My grandfather came from a big family. They were a very loving family, from all accounts.
The sisters were older and were charged with helping their mother in the kitchen. They would chase the younger boys out of the kitchen whenever the smell of freshly baked cookies wafted through the house. The boys loved to tease each other and their sisters, and so they were often running up the back stairs out of the kitchen, with extra cookies stuffed in their pockets. The sisters would barricade them, one at the back staircase, one at the front... and the boys would have to surrender their cookies.
They were a family that sang together. The boys put on shows around the community when they were older. There were many evenings spent at home with the children gathered around the piano.
When my grandfather's brother, Jack, went off to fight in World War II, it left a rather big hole in their lives, even though most of the children were grown and starting families of their own at that point.
I remember distinctly my grandfather telling me the story of receiving news of his brother's death. There are details of the story that I don't know, but my imagination has filled them in over the years.
My grandfather, Donald, was in town when the word came. He ran home with the notice. I've always imagined it being summer in his story, although he never told me that. Summer in Woodstock can be extremely hot (for Canadian standards) and I imagine him running up the front steps of the house and the screen door slamming behind him.
He would have known that the telegram wasn't good news. I imagine that he paused before entering the kitchen where his parents were sitting. Was it lunch time? I don't know, but I've always pictured his mother in front of the stove, putting on the kettle for tea; his father at the table, his plate pushed aside, maybe looking at the paper.
They would have looked up when he arrived in the doorway, wondering why he was there. It might have taken them a moment to realize that he was holding the notice.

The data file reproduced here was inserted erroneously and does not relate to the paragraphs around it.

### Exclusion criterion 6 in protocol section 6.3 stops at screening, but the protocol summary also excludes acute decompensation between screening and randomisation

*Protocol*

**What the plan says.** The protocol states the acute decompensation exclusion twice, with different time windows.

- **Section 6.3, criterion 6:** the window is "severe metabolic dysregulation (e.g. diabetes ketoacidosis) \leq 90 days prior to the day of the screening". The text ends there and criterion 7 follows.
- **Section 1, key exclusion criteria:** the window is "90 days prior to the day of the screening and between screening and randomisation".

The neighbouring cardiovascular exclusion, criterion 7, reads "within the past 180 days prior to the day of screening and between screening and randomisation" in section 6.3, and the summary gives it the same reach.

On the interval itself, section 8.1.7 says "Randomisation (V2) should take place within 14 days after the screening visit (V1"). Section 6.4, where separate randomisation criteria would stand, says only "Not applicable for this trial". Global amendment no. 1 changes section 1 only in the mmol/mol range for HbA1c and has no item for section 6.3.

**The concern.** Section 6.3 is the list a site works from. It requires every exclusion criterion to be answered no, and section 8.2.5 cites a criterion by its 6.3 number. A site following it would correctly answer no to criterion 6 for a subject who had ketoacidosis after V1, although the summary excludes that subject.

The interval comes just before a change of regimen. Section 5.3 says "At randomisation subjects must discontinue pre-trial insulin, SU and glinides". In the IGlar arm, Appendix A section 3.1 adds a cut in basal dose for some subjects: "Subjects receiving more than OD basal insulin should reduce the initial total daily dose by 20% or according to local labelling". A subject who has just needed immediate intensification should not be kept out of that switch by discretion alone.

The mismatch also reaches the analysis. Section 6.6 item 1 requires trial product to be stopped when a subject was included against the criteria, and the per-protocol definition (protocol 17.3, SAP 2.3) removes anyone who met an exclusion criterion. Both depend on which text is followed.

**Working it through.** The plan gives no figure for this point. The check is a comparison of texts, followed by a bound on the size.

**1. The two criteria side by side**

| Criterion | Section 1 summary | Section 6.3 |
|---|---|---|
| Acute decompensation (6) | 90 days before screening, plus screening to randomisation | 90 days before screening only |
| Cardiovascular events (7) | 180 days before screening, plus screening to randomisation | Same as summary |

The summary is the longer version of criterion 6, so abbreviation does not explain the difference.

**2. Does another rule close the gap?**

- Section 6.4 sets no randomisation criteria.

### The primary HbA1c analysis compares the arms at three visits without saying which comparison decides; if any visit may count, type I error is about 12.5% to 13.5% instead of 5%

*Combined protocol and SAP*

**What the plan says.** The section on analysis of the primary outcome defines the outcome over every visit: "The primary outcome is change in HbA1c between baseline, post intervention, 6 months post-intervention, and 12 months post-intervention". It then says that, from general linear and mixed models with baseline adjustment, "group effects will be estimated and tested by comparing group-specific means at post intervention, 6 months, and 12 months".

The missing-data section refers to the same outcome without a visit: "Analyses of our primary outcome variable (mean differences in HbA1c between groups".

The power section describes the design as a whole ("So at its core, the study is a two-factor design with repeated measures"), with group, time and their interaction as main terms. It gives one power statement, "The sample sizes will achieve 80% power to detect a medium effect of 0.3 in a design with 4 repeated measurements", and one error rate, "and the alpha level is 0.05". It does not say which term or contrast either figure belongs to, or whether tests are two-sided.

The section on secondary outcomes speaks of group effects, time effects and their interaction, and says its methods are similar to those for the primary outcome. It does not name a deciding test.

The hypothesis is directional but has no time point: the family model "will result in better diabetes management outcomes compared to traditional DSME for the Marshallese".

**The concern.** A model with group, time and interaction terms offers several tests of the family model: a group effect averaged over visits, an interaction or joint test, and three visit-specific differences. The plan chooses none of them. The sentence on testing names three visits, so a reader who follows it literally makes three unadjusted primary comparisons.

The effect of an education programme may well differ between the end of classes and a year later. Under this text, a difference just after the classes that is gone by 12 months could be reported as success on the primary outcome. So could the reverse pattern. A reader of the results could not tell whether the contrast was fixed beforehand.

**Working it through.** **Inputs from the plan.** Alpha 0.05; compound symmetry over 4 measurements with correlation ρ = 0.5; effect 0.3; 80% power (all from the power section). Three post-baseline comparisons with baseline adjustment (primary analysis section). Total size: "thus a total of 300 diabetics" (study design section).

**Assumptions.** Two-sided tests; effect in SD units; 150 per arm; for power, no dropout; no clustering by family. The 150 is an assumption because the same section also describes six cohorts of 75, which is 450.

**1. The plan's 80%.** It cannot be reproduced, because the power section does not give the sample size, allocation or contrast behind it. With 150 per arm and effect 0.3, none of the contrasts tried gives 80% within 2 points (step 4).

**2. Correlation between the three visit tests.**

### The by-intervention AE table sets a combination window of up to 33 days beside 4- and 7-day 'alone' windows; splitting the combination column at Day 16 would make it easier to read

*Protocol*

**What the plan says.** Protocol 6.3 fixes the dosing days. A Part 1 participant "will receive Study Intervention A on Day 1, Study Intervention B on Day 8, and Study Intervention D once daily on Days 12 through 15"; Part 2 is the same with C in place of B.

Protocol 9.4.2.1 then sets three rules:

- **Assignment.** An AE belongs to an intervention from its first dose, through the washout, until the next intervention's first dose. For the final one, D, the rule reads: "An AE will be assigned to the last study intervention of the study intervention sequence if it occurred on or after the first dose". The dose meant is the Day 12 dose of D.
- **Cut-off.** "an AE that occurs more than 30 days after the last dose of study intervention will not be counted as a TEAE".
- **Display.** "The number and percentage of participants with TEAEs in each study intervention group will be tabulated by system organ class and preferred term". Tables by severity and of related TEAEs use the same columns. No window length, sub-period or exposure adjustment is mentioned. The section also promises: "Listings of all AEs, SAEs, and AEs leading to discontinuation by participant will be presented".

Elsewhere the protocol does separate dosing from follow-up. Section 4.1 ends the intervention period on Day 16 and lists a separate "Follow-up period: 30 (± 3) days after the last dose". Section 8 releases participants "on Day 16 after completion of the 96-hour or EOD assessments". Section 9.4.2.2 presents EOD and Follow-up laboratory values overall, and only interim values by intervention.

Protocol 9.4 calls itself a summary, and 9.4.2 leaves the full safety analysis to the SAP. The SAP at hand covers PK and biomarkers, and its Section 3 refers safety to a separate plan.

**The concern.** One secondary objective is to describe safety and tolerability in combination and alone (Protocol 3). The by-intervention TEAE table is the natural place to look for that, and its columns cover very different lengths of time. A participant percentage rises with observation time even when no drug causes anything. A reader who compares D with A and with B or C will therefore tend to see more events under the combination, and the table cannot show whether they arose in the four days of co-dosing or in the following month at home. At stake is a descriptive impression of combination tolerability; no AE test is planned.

I've always imagined this small piece of paper that told them the news. Grampy would have held it firmly in his shaking hand. I can't imagine that my grandfather had to say the words out loud or that he could have brought himself to say the words out loud. I imagine that he had tears in his eyes when he handed the paper to his father.
This part I do know. I know that when they read the news, that his mother threw her apron over her face and cried and that his father sat there and didn't say a word. Not a single word. That piece of paper, sitting on the table, devastating their family.
I imagine that my great-grandfather was in complete shock. By all accounts Jack had been much beloved by the entire family. They were so proud of him and thought of him daily, across the ocean, fighting for their country, fighting for his family.
My grandfather attended the ceremony at the cenotaph in Woodstock, New Brunswick for as many years as he was able. I remember going with him, my grandmother, my aunt, my cousins and my mother when I was a child. It was cold and there were flakes of snow in the air. My grandfather wore his best coat and his Sunday hat. And when I looked at him during the silence, his eyes were rimmed with tears. It had been about 40 years since his brother had been killed in World War II, but I'm sure that memories of his beloved brother Jack were still fresh in his mind.
My grandfather, Donald, passed away in the spring. I miss him horribly. He was a good man. He made me laugh and he teased me with as much zeal as I'm sure he and his siblings teased and carried on with each other.
This year, I will take off my apron, pull out my best coat and walk down to the cenotaph to join the crowd of people who also remember.
I'll be there for Jack. And for Grampy.